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Social Engineering – A Growing Threat to Your Data Security

As corporate data breaches continue to make headlines we look at one method hackers increasingly use to gain unauthorised access.

Social engineering is a common technique employed by hackers and cyber-con artists to profit from illegal activities. Social engineering also describes psychological manipulation by organisations, governments or individuals. However, we will be looking at social engineering in an information security context.

You have probably watched more than a few movies in which a confidence trick has been employed. You may even have been unlucky enough to have fallen victim to one. Regardless, social engineering is essentially a confidence trick, albeit it a far more elaborate and complex one.

The purpose of social engineering is to extract information such as credit card numbers, login details, identity numbers, etc. The well-known 419 scams are an example of social engineering, in that they try to trick you into transferring money to get a much larger payout. These scams are one of the least complex forms of social engineering and their purpose is to defraud their victims.

The types of social engineering that organisations need to be aware of are the ones where employees are targeted. These cyber-attacks in many cases will be aimed at gaining access to your organisation’s systems in order to steal data or to use your systems to attack an even larger target.

 

How Social Engineering Works

There are a few types of attack that a social engineer can employ.

 

Phishing

Phishing is a common type of attack where the target is sent an email that appears to be from a trusted source. This email will usually contain a link or a downloadable file that contains malware or a Trojan virus. Once installed on your computer they will either give further system access or allow the social engineer to steal data for use in gaining further access, card fraud, or attacks on other systems.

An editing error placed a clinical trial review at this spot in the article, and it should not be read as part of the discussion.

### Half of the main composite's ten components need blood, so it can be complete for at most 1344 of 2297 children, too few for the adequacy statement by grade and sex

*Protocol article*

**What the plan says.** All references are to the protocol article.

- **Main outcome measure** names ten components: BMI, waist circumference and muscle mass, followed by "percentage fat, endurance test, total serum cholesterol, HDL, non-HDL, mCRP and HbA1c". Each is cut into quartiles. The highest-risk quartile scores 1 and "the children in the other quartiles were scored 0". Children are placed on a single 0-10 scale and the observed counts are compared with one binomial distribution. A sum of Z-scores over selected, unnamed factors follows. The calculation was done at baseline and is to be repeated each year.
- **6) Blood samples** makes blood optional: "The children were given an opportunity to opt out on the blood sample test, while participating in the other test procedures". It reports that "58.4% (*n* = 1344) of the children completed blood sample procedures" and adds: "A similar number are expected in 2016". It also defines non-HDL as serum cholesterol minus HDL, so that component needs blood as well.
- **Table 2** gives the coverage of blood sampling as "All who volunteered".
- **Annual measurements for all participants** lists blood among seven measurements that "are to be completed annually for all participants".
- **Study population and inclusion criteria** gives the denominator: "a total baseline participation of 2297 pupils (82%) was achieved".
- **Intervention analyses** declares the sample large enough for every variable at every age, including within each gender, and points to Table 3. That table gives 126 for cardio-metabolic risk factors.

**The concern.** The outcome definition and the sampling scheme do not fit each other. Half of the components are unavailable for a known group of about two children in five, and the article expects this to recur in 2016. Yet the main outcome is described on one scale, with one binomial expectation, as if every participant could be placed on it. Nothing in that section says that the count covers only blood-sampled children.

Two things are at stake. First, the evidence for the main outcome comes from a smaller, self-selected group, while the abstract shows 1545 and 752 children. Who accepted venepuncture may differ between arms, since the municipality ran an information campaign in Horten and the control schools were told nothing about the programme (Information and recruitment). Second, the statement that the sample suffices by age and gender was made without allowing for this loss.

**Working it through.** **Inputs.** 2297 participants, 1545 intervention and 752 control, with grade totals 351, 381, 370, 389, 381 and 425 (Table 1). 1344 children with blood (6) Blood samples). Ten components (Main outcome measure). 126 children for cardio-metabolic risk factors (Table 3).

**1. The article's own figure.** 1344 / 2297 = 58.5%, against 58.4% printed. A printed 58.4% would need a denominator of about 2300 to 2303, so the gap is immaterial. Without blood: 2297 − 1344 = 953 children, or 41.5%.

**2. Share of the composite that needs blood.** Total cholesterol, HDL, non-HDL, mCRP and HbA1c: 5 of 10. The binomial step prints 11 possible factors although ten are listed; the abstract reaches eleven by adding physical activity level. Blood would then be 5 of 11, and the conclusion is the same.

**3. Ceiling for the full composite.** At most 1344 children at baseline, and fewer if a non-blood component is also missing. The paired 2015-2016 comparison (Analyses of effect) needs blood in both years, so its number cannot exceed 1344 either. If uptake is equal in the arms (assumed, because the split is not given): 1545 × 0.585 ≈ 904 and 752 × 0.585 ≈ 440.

Spear Phishing

Spear Phishing is a more targeted form of Phishing. The attack is adjusted according to what is known about the target individual or organisation. The type of information targeted is usually specific to that individual or organisation. Accessing client data, intellectual property, and similar data will likely be the goal.

 

Pretexting

Pretexting is based on a lie. The attacker lies about needed data such as login details or passwords in order to confirm identity or to verify an account or some such thing.

 

Quid Pro Quo

This type of attack is based on, ‘you scratch my back, and I’ll scratch yours.’ Here the attacker will phone, email or otherwise contact people at random and usually claim to be from tech support or IT or some such similar department. Eventually, they will find someone with an IT problem who is only too grateful to receive help. The attacker will ask for passwords, codes, remote access, or some such thing in exchange for, or in order to deliver the ‘help’.

 

Baiting

Baiting makes use of an actual physical media device, such as a flash drive or CD/DVD to deliver malware. The bait will, of course, be placed where it can be easily found and is sure to have an enticing label. Once inserted into a computer, the malware will install and the attacker gains access.

 

Handling Social Engineering

Your first line of defence is awareness and knowledge. Making sure to educate your employees about cyber-security threats and the forms that take will make it easier to spot threats before that can be effective.

Other measures you can take include:

  • Establish security protocols and policies regarding sensitive information
  • Make use of offsite data storage and hosting that has access controls and allows only limited access to information based on employees’ posts. This way a breach will only access limited information and entry points will be more easily detected.
  • Test your security at random throughout the year.
  • Make sure paper documents are securely shredded by a trusted shredding company
  • Store important records that do not need to be accessed regularly at an offsite document storage facility.
  • Make sure leaving employees have all system access and email access revoked
  • Use encrypted communication lines and ensure your company website and emails make use of security measures and strong passwords.
  • Carry out regular training on cyber-attacks and social engineering techniques.
  • Have a plan in place that describes all the steps to be taken should you suffer a data breach.

 

There can be no doubt that the digital age has brought many great advantages to organisations and life in general. Unfortunately, it has also brought a measure of risk, particularly to those who do not take the time to get familiar with the risks. Taking the time to get educated can save your organisation money and reputation.

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